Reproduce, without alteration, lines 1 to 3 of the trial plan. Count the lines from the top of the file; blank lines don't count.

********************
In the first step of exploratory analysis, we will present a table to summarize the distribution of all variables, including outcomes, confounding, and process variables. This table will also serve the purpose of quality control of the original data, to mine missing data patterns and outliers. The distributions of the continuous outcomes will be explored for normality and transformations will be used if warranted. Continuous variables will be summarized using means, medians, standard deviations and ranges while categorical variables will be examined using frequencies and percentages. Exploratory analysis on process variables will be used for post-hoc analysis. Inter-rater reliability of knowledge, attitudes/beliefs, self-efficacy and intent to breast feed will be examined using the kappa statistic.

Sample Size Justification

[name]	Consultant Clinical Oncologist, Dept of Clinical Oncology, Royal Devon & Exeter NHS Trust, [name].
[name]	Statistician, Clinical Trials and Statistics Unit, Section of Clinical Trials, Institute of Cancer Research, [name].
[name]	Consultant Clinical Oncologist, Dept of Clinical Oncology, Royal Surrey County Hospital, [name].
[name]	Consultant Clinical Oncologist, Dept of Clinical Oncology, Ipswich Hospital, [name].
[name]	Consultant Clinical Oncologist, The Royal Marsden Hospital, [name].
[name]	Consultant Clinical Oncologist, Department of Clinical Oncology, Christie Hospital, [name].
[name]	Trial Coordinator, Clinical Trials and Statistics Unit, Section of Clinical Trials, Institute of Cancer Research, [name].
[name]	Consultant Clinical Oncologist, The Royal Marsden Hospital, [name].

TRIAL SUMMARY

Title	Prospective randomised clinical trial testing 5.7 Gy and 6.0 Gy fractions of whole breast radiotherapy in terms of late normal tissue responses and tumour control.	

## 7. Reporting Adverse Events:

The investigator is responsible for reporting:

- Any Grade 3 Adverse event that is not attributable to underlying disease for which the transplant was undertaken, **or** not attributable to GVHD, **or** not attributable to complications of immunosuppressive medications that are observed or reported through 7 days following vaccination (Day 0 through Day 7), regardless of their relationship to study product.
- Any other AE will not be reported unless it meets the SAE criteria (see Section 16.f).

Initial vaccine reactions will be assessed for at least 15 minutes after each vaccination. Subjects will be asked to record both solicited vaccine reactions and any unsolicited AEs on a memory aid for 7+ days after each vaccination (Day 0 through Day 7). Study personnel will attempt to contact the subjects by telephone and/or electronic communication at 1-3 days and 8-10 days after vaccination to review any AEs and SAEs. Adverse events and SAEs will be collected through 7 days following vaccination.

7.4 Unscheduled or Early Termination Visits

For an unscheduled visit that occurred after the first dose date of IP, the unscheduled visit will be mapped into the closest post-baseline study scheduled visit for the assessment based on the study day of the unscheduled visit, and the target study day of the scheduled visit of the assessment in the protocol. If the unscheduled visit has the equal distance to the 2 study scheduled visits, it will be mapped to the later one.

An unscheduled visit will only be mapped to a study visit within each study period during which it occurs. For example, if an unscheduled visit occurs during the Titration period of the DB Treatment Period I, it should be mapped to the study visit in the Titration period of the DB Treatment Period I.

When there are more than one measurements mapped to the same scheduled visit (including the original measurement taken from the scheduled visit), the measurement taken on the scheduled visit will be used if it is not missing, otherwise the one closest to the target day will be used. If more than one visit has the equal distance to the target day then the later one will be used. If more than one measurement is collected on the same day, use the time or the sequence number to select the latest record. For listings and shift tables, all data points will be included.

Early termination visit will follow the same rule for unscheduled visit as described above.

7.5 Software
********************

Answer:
In the first step of exploratory analysis, we will present a table to summarize the distribution of all variables, including outcomes, confounding, and process variables. This table will also serve the purpose of quality control of the original data, to mine missing data patterns and outliers. The distributions of the continuous outcomes will be explored for normality and transformations will be used if warranted. Continuous variables will be summarized using means, medians, standard deviations and ranges while categorical variables will be examined using frequencies and percentages. Exploratory analysis on process variables will be used for post-hoc analysis. Inter-rater reliability of knowledge, attitudes/beliefs, self-efficacy and intent to breast feed will be examined using the kappa statistic.

Sample Size Justification

[name]	Consultant Clinical Oncologist, Dept of Clinical Oncology, Royal Devon & Exeter NHS Trust, [name].